But isn’t wood expensive these days? Sure, Yochim concedes, which is why WoodWorks created a companion cost calculator on the same site. The cost calculator makes use of R.S. Means data to arrive at a high-confidence estimate. Pairing the calculators makes sense, Yochim said, because it’s smart to go green and to cut costs at the same time.
One of the advantages of having the two calculators available together online is that they enable the builder to experiment with what-if scenarios. When decisions have been made, the details can be sent to a printer.
Builders who need help with either the cost calculator or the carbon calculator are invited to call 866-966-3448. Use of both tools is free.
Incentives for geothermal
Remember back in the 1960s and 1970s when electric companies were subsidizing all-electric buildings? The situation has reversed. Electric companies, such as Ameren Illinois, now are offering incentives to replace systems that rely on utility-generated power such as resistance heating.
Ameren Illinois is budgeted to offer $19 million this year alone for non-residential renovations that replace or reduce utility-generated power, according to Leigh Morris, a spokesman for Ameren Illinois. One popular technique goes by the hifalutin name of geothermal, which is a way of saying “ground-source heat pump.”
For example, Morris cited the renovation of a locally owned IGA store in Mahomet, Ill. Its renovation, which was completed in November of 2010, was assisted by a grant of $25,591 from Ameren Illinois. The program, called ActOnEnergy, has been available to Ameren Illinois customers since 2008.
The building team included an innovative owner, Brooks Marsh, and a forward-looking design/builder, TCI Architects, Engineers, Contractor of La Crosse, Wis., operating as construction manager under a negotiated contract.
Marsh said grocery stores offer an ideal opportunity to save money and to protect the environment at the same time. Grocery and food stores, he said, use more kilowatt hours per square foot than any other commercial business – more even than health facilities, which rank second. Marsh cited this breakdown of what consumes electricity in a typical grocery store:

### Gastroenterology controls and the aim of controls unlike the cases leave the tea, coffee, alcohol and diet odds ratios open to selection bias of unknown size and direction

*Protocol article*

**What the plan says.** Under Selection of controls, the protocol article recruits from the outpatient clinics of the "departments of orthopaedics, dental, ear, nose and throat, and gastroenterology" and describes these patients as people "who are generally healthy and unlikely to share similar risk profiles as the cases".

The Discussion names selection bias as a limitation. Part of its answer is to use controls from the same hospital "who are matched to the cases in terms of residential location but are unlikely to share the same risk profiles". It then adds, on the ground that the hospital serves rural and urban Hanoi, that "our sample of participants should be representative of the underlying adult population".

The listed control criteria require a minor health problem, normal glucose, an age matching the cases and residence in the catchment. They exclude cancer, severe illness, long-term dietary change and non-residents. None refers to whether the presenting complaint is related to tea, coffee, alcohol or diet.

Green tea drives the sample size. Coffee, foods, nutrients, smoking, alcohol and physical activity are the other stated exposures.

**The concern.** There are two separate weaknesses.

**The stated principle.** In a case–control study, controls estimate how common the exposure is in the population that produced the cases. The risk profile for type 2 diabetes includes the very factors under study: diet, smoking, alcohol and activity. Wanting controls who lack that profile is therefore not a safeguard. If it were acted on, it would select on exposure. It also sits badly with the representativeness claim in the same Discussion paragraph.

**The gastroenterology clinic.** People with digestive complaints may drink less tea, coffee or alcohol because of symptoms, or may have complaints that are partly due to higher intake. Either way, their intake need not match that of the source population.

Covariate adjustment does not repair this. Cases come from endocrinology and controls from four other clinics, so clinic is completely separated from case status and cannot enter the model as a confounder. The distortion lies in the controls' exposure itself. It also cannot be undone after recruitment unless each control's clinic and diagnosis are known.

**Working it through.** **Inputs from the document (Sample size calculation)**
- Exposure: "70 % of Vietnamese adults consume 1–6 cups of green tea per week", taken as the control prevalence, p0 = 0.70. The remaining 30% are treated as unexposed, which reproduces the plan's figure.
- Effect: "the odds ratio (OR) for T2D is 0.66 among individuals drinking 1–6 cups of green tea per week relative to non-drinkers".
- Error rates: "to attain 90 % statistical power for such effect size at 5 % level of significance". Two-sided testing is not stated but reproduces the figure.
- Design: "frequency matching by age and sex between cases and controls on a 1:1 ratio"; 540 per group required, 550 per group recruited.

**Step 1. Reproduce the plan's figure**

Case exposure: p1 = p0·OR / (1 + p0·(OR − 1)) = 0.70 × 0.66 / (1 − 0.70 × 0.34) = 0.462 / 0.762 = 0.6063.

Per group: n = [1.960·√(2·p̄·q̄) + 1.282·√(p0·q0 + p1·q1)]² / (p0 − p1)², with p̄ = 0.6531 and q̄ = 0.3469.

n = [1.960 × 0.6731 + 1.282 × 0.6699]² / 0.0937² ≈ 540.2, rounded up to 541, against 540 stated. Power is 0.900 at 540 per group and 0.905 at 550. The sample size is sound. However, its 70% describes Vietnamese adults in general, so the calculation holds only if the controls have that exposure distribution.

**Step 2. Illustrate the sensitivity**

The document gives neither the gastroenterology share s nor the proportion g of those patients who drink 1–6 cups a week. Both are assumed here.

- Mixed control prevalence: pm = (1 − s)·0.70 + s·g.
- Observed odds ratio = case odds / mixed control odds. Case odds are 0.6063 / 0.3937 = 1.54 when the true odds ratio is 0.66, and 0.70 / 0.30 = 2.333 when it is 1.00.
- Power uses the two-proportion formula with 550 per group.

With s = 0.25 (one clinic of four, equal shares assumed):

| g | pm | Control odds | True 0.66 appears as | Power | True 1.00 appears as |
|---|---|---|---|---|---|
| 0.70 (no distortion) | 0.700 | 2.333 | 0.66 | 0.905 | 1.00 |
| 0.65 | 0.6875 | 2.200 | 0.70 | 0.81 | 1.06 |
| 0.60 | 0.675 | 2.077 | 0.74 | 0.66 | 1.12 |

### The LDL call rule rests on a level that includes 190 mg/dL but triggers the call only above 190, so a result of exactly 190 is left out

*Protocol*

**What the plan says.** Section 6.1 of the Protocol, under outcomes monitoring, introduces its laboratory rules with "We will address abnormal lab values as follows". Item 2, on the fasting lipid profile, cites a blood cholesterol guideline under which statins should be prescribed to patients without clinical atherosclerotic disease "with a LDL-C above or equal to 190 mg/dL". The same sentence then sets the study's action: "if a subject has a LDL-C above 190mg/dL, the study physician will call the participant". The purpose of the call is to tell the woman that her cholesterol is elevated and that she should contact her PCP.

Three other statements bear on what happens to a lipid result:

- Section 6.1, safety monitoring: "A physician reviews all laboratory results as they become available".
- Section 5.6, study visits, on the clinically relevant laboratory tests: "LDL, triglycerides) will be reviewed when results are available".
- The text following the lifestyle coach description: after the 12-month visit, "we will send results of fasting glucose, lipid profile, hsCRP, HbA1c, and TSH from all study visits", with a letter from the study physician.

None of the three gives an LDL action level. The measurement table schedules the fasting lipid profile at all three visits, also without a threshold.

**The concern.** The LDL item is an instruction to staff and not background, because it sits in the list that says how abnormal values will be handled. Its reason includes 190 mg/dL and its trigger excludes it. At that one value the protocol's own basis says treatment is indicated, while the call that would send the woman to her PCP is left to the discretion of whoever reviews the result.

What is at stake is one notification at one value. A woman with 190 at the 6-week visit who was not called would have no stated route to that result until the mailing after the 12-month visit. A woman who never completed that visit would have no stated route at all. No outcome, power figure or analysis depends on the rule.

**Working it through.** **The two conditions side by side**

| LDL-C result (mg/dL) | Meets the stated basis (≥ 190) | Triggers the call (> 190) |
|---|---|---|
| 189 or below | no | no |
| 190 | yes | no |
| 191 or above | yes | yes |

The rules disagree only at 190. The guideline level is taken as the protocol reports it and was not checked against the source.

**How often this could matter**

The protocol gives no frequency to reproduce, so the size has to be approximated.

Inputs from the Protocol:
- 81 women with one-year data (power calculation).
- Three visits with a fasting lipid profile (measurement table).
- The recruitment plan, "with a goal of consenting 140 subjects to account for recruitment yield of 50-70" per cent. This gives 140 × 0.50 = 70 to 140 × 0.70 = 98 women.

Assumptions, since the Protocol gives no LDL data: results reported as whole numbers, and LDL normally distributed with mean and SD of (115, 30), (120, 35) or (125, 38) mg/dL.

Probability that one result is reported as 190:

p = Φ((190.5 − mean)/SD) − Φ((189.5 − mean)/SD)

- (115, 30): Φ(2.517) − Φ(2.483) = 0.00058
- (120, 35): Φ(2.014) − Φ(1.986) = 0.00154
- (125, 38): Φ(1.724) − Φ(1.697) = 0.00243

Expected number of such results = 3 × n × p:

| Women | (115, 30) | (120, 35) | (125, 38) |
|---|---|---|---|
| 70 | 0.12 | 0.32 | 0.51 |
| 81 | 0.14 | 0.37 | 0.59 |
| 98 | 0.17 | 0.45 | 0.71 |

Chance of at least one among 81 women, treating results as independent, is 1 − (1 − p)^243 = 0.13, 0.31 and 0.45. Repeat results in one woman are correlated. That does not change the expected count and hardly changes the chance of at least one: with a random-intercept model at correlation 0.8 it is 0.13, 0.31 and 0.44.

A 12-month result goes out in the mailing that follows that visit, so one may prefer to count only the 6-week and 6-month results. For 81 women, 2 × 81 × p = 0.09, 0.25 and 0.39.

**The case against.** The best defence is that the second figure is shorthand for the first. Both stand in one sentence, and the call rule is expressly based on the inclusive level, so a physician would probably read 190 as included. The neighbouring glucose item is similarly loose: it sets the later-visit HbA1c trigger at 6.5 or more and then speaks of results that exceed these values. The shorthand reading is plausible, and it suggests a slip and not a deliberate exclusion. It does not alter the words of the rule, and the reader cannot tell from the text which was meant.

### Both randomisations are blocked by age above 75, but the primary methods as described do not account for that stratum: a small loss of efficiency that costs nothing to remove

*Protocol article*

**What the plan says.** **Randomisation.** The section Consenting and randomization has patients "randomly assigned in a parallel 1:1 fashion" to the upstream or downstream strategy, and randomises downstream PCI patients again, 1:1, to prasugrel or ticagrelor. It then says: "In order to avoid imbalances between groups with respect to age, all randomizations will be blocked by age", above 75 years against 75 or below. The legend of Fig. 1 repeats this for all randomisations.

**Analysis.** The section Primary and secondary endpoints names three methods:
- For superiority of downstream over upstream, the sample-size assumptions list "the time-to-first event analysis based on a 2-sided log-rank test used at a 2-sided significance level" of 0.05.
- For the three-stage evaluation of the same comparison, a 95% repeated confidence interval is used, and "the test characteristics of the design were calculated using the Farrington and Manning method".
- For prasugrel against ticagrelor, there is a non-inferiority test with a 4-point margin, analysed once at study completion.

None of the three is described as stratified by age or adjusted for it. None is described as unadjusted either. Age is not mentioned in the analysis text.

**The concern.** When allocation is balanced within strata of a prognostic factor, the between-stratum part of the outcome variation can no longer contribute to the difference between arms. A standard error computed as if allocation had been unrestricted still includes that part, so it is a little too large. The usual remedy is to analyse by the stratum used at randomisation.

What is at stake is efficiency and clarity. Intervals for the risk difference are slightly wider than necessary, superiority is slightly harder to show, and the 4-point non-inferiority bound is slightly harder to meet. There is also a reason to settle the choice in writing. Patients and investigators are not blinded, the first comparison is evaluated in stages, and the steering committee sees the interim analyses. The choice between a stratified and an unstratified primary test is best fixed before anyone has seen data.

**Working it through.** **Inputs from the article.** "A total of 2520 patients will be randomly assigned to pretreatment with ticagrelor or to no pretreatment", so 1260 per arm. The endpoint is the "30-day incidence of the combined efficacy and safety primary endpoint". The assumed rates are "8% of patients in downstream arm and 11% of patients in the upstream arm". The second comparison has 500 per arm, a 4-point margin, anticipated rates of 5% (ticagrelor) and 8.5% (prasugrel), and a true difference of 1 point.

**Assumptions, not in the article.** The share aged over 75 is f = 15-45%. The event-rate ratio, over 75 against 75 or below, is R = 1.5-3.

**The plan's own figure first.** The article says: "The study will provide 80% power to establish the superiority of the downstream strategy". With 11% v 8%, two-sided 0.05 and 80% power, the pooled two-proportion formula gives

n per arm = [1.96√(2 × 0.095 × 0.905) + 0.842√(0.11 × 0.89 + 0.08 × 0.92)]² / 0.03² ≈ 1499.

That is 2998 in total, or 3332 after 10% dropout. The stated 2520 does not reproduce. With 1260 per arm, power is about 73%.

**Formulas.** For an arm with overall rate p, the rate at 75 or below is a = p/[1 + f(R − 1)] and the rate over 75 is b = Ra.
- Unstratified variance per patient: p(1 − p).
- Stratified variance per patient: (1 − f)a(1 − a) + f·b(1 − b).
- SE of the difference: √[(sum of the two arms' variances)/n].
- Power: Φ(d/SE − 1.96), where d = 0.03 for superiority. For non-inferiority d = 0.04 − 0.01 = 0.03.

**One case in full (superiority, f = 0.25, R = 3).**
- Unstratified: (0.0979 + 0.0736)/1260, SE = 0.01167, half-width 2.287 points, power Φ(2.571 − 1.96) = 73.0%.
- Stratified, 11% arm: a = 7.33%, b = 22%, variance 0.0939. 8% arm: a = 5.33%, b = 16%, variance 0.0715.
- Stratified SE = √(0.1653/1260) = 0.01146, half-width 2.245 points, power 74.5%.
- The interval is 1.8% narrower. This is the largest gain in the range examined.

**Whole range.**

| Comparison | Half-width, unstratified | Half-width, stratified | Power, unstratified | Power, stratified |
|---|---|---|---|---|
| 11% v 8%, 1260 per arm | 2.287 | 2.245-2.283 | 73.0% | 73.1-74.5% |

Water heating 5%.
Marsh said he decided to work with Ameren Illinois because he was being eaten alive by his energy bills – more than $100,000 a year for a store with 23,500 square feet of floor area. Meanwhile, he was planning an addition. Marsh and TCI agreed that it was time to innovate.
“The first-time use of ground-source geothermal to cool compressors for refrigeration is ground breaking for the grocery industry, cutting compression head pressure by nearly half,” Marsh said. “With the expansion of the store to 40,000 square feet, the savings will be over $85,000 a year.” Marsh calculated his internal rate of return at 290 percent.
Results from the first year of operation indicate that the renovation has saved 877,500 kilowatt hours of electricity – enough to serve 80 homes.
The program is funded by a small charge added to electric bills. The electric company is willing because the state legislature mandated it, because it reduces the need to increase generating capacity and because it is good policy, Morris said. The only catch is that the builder must register with the utility as a “program ally.” Details are available at occasional symposiums sponsored by the utility or online at www.actonenergy.com.
Incentives are generally not available for new construction. RB